• The government held up mediation as the panacea: withdrawing legal aid would matter not a jot we were told.  But in its wisdom, the government thought it unimportant to highlight the fact people could still get means-tested legal aid for mediation. I mean, really let them know: spend a small amount of the millions that would be saved publicising the availability of legal aid for mediation. The result was a policy car crash; mediation referrals fell off a cliff.  Litigants in person, unable to afford legal help have flocked to the courts – the very outcome the government was trying to avoid.
  • Even before family legal aid was knifed in the back in April of last year, high street solicitors’ firms were disappearing from the high street faster than my mum’s scones as soon as they came out of the oven. It suddenly became impossible for a very significant part of the public to get legal advice at at time when their families were in crisis.
  • The family courts are reeling from successive budget cuts. The public counter service intended to help the public used to open between the hours of 10.00 am to 4.00 pm.  Then it was reduced to the morning only.  Now, it doesn’t really exist at all.  You have to make an appointment if you want to see someone at the public counter. Think about that. You have to phone up the court (hoping the phone gets answered) and make an appointment. But if you want to make a court application you have to do so by post.  You can’t just drop it off at the court like you used to.   Such court applications by litigants in person are, understandably, often incorrectly drafted. They are then sent back by the court. In the days of access to a public counter you could at least go in with the papers and have the usually helpful staff at least iron out the worst mistakes and try to put people on the right track. To believe you could actually walk into a court to seek help. Literally, have access to justice.  The court service is no longer a service to all its citizens. It discriminates against those who are poor or of modest income who cannot afford legal advice.
  • Allied to the policy decision to deprive the poorest citizens of legal advice is a wholesale reform of the welfare state that has driven more children into officially defined poverty. A cabinet defined by high privilege knowingly consigns the poorest and youngest amongst us to the direst of life outcomes.  I find that unforgivable.

All in all, I just get the strongest impression that the government doesn’t give a toss.  It is an abdication of responsibility by the state to enact such policies and hope that the private sector will come up with the answers.  It may deliver some solutions but it will, inevitably, be driven by the bottom line: it will cherry pick those citizens it is interested in and filter out the rest.  The not for profit sector will soldier on but comes under an increasingly heavy burden.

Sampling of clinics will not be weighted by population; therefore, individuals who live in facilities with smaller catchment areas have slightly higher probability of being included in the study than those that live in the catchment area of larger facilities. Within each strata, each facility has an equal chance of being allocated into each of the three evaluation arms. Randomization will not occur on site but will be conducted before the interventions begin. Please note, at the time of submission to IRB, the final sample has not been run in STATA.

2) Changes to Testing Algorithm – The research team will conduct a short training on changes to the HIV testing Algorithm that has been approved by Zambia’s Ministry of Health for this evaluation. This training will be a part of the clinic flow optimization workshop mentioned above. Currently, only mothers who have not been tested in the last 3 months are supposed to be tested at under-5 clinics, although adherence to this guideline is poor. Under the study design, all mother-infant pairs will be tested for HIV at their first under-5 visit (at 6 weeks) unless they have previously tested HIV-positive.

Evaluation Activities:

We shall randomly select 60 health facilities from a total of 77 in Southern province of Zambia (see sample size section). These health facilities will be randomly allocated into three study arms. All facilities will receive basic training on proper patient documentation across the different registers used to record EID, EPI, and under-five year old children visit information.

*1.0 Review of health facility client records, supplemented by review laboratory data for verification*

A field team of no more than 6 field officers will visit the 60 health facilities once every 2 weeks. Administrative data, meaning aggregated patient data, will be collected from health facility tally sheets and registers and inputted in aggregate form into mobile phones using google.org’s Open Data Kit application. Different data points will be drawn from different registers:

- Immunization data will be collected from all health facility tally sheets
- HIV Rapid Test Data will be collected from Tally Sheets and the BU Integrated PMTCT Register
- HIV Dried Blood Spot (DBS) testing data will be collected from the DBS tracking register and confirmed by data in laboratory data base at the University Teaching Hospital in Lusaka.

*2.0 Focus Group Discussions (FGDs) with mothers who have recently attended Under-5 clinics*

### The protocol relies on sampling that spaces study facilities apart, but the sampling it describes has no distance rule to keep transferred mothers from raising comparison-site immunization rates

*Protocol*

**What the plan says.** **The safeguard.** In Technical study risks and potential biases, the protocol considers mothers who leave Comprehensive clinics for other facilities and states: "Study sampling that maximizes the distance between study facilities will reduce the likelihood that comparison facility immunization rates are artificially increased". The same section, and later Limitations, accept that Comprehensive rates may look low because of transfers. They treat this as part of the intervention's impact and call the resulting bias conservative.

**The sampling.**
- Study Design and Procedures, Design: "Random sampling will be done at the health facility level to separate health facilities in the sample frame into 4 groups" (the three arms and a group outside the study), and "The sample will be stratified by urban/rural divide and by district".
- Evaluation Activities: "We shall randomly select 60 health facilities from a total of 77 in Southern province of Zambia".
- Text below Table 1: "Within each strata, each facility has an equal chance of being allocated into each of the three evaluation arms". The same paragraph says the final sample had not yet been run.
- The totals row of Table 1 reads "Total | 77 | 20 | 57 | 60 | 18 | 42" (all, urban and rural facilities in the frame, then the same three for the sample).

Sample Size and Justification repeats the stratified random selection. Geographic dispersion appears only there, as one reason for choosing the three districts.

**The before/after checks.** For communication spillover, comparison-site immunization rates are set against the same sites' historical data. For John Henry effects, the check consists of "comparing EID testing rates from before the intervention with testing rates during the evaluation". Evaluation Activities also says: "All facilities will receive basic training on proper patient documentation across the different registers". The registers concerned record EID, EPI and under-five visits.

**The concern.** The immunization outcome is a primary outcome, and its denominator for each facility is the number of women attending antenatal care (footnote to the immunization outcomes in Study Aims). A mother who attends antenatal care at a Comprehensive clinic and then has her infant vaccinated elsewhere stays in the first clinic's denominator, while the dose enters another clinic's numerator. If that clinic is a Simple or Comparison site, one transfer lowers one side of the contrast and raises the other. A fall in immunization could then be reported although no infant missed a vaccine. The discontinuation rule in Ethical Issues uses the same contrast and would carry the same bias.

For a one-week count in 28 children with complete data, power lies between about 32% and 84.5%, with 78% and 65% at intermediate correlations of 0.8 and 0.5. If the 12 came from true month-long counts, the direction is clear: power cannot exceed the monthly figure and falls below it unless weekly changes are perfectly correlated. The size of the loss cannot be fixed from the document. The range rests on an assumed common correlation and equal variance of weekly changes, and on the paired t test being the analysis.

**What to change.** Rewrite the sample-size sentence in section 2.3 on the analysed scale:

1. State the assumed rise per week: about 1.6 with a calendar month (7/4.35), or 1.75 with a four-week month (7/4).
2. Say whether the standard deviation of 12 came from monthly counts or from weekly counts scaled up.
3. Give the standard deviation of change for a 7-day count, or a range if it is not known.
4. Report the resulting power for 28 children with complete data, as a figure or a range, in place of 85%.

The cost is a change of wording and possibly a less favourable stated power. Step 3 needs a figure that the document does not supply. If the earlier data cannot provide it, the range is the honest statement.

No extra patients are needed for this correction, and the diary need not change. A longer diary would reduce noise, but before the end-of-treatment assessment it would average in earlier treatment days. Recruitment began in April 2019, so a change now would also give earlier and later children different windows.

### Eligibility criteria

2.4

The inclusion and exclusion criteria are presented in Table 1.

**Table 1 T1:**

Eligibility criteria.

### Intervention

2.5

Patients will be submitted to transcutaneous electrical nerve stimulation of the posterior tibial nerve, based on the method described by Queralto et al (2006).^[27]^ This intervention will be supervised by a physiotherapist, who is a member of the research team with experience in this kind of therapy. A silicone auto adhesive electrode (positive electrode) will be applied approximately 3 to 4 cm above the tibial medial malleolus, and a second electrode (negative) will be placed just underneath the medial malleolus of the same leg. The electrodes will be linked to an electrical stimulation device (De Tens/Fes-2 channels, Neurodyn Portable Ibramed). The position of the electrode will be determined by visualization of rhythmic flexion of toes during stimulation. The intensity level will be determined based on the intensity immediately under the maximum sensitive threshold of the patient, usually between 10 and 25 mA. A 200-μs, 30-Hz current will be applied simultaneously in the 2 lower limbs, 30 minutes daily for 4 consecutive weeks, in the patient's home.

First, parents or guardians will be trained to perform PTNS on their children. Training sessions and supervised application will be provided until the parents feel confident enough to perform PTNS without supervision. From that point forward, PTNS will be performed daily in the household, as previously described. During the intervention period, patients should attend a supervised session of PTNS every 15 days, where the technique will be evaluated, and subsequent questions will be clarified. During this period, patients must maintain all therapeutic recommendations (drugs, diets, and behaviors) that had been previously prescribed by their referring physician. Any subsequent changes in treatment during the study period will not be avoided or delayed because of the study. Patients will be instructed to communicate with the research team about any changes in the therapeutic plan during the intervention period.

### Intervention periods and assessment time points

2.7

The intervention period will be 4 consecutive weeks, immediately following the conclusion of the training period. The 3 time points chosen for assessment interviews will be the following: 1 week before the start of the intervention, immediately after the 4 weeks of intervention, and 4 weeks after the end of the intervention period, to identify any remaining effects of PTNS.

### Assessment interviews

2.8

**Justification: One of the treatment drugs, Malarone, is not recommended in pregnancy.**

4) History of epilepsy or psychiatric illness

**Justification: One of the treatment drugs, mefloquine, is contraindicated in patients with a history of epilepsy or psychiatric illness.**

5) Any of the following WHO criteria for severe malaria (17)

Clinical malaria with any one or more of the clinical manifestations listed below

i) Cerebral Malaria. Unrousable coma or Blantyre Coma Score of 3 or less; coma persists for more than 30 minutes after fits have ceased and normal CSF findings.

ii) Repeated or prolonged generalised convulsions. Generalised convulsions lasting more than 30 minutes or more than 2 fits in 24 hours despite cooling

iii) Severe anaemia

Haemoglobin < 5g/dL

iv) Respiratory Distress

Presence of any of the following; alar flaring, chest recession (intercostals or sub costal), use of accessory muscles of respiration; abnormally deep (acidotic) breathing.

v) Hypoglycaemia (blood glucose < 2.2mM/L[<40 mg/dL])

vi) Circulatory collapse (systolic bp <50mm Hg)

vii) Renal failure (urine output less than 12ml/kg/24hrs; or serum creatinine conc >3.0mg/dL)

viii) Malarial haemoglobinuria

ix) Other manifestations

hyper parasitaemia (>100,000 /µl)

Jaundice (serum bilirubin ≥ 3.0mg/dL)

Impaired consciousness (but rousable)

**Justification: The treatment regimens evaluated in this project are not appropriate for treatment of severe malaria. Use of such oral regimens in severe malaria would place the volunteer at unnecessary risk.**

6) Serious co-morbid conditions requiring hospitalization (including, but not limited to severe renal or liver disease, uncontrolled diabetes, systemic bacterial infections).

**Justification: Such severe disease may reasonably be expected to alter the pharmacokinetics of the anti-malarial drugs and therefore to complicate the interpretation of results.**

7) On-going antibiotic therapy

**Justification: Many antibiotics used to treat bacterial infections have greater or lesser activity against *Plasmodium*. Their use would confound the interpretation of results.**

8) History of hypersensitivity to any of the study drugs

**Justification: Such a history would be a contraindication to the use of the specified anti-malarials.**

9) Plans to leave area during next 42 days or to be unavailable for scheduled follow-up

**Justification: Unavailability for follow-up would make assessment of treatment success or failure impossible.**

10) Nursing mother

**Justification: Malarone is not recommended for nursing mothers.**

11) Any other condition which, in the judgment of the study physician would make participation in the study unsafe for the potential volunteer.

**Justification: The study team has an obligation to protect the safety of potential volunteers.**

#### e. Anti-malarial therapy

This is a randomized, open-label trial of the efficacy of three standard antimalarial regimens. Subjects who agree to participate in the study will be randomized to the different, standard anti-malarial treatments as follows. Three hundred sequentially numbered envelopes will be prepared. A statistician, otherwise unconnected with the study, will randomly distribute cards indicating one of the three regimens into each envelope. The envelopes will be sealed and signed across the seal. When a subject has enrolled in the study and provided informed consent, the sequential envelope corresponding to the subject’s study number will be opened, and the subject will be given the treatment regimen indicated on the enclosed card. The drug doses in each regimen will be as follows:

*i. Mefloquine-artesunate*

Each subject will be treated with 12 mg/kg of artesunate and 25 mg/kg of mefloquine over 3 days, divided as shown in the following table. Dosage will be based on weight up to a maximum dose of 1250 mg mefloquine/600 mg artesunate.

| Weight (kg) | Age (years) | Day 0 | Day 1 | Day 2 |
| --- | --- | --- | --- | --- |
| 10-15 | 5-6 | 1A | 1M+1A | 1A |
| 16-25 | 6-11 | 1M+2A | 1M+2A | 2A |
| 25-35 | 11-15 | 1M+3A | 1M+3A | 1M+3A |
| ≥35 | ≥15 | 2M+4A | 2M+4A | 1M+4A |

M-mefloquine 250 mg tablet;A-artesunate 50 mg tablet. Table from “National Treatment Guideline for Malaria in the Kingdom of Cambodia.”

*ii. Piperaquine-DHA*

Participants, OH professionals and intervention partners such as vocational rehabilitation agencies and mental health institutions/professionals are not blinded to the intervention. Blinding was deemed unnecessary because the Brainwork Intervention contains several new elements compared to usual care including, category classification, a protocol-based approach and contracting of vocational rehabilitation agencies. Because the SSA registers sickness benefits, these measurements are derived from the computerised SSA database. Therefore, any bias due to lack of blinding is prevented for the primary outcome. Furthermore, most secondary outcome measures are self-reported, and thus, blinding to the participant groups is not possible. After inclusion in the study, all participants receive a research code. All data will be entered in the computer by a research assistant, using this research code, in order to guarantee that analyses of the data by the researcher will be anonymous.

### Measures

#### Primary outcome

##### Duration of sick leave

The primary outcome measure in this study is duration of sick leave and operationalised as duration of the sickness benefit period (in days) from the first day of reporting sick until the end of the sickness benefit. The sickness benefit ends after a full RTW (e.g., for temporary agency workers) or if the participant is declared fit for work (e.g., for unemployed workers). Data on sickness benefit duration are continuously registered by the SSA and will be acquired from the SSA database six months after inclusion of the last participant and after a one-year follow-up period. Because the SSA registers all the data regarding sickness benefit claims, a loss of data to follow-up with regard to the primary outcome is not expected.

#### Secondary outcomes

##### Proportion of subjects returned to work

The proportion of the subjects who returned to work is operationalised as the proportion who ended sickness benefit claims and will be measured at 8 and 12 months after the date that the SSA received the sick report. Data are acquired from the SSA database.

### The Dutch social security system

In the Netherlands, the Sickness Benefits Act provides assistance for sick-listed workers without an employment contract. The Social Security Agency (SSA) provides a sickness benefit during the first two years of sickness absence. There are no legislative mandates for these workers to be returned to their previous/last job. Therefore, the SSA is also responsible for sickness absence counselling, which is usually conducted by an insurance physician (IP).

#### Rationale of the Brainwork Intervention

For individuals to do nothing in the face of official indifference is as much an abdication of responsibility as that being demonstrated by the state. So, as a lawyer, like many others, who believes that access to justice is a fundamental principle that must be protected I have to do something rather than nothing.  Partly, that is why I started this blog, rather than going back to, say, the voluntary CAB roster of many years ago.  I realised that I could reach more people in one day using my blog than I could in a whole year of once a month voluntary sittings at CAB.

And this is why my small, further effort at doing ‘something’ rather than ‘nothing’ led me to create a proper child maintenance calculator to help parents towards that difficult conversation about money.  To allow parents to communicate more easily about the appropriate level of child maintenance in circumstances where they no longer have the assistance of lawyers, the courts or the state.

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Divorce calculator simple interest

 

As I confessed in an earlier post, I can’t resist a good divorce calculator.  I was talking then about a divorce calculator for journey costs.  The thingymajig  below calculates simple interest on a given sum. I know, you could probably do the maths in your head, but in a lighthearted way, I want to highlight the usefulness of interest in divorce and separation cases.

 

A divorce calculator for interest

 

  • In a divorce settlement, your spouse may offer to pay you a lump sum.  The lump sum may be to compensate you for, as an example, transferring over the interest in the matrimonial home.  But the problem is, your spouse says you will will have to wait for the whole sum or part of it.  If you agree to wait then the money is not sitting in your account earning interest.  Yes, I know that savings rates are rubbish but, in the legal world, cash is king.  If I am going to agree to my client waiting to get their hands on an agreed lump sum I will ask for interest at the court rate.  That, by the way, is 8%.  Yes, I do mean 8%.  If you can find a savings account offering anything near 8% then I’m a monkey’s uncle.  So demand interest.
  • You have separated from the partner of your children.  You want to agree child maintenance.  You realise that inflation will eat into the value of the payments as time goes by.  So, you agree to increase the payments on an annual basis by a set percentage.  The figure is up for agreement although you can of course vary it each year.  Inflation last year was 2.7% so you would want to agree at least 3% to keep pace with inflation.